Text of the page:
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Written by Francesco Farnè

As a recent graduate in International Politics and Relations, I am always tempted to analyse facts from a geopolitical perspective.

When I heard that the Near East and North Africa (NEN) Division was holding an event on IFAD’s operations in fragile contexts, with a particular focus on Sudan, Somalia and Yemen, as case studies, my curiosity got the better of me and I was eager to attend.

Many questions came into my mind and I hoped the event would enlighten me. How is it possible to carry out operations and projects in contexts where collective security, as well as basic civil rights, cannot be assured and the breach of peace is a constant threat? The adjective ‘fragile’ sounded even a bit reductive on first thought.

NEN staff from Somalia, Sudan and Yemen presenting their case studies
©IFAD/Francesco Farnè
The event, organized by NEN, brought together staff from Somalia, Sudan and Yemen. During the overview, we had the opportunity to take a deeper dive into the concept of fragility. In fact it is broader than I thought - fragility refers to a series of dimensions going beyond the only political/institutional perspective I had in mind. Fragile states have indeed weak policies, institutions and governance, but this usually has logistical consequences resulting in poor infrastructure (especially in rural zones), lack of financial services, as well as low resilience to natural phenomena such as climate change, water scarcity, soil erosion etc. The main lesson I learned was that all these spheres are deeply interdependent. And it can have serious impact when setting up an operation. A general policy suggestion follows from all this: flexibility is crucial when operating in such contexts. Smart policies in fragile contexts should be agile and adaptable to sudden context changes.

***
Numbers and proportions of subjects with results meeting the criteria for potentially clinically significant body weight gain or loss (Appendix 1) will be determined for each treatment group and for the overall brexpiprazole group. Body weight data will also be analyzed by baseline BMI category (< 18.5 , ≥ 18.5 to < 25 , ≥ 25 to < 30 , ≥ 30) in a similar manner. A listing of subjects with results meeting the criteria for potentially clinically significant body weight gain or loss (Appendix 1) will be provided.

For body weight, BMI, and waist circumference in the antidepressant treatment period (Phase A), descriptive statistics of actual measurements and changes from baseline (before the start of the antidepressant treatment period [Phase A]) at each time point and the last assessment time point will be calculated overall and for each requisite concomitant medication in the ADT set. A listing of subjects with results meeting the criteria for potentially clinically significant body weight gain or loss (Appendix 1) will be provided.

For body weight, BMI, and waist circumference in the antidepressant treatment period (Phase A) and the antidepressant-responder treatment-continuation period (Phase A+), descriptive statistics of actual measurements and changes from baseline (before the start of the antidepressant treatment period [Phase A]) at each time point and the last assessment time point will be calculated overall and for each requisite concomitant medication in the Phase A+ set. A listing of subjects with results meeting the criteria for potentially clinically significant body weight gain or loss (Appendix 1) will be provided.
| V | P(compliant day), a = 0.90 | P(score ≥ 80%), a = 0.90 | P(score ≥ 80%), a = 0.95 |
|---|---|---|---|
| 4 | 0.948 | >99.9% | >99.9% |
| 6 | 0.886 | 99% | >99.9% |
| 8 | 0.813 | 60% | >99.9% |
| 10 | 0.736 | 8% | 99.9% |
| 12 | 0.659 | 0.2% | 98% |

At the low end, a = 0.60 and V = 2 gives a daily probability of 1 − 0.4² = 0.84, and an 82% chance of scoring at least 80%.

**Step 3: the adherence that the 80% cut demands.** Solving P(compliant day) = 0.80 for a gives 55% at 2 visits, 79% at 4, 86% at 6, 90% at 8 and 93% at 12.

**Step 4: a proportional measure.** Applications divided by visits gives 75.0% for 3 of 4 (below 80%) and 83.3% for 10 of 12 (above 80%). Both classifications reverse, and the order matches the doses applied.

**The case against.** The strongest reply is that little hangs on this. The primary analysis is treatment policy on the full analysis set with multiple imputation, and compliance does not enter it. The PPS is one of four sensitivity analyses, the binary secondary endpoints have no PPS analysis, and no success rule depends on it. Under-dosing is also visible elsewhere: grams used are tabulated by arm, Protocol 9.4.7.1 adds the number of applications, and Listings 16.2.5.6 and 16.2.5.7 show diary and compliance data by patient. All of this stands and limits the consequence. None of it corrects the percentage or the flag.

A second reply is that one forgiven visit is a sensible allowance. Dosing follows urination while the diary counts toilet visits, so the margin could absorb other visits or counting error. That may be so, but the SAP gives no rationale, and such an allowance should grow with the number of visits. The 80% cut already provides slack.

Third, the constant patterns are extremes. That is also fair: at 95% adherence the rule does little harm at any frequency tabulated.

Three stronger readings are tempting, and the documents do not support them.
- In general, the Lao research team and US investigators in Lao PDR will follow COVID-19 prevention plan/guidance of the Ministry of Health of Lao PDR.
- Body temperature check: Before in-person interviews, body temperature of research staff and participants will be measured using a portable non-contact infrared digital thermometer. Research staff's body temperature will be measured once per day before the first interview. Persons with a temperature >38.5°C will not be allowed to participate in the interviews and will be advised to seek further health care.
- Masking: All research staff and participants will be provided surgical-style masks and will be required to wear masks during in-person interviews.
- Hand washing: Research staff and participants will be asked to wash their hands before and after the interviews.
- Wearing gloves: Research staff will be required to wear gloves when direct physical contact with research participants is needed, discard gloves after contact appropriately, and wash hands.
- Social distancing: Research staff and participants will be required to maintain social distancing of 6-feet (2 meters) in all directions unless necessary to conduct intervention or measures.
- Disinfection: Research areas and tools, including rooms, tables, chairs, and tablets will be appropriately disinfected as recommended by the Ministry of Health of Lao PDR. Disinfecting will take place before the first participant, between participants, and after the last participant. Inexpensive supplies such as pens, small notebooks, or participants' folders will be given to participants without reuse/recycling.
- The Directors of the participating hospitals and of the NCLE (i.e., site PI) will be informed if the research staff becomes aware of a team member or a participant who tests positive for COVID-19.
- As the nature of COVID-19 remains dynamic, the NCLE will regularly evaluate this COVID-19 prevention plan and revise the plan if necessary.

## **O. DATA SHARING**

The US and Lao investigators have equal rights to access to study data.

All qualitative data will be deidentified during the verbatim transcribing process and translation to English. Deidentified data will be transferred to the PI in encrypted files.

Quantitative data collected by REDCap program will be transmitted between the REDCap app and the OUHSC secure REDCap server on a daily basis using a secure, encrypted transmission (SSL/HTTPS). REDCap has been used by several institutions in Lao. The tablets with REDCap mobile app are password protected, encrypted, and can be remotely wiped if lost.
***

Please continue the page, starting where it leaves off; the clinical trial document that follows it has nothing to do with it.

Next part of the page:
Among the case studies, the one that caught my attention the most was Somalia. Somalia is one of the least developed countries in the world. The country, where a terrible civil war took place in the '90s, is often referred to as an example of a failed state in books that deal with international law and politics. This was confirmed by Noel Harris, Programme Coordinator, Northwestern Integrated Community Development Programme (ICDP) in the Somaliland region, who gave a presentation on the challenges he and his colleagues had to face. I found out that, in addition to security and political issues, natural conditions in Somalia are also problematic. Severe droughts frequently affect the country threatening water supply and crop yields. Moreover, infrastructure was seriously damaged after the civil war, due to depopulation of villages, loss of agricultural equipment and degraded farmlands. All this contributes to make Somalia a fragile country.

ICDP had to respond to this ever-changing environment since its  conception. It started as an emergency assistance programme during the civil war. Then it became a post-conflict rehabilitation programme. Eventually ICDP focused on integrated development intervention. Such a transition from emergency assistance to post-conflict development required a prompt and flexible response by IFAD, which produced high-profile results. Food security in the target group has been achieved since 2011, just to give an example.

What I found so distinctive about this presentation and the whole event in general is the capacity to apply the concept of flexibility, presented in the overview, to reality. The programmes are really capable of adapting to fragile contexts and ever-changing situations with tangible results. Of course, it is possible to do even better, as emerged during the final discussion, but from my perspective, as a student used to theoretical academic concepts now understanding their application to the real world, it was impressive.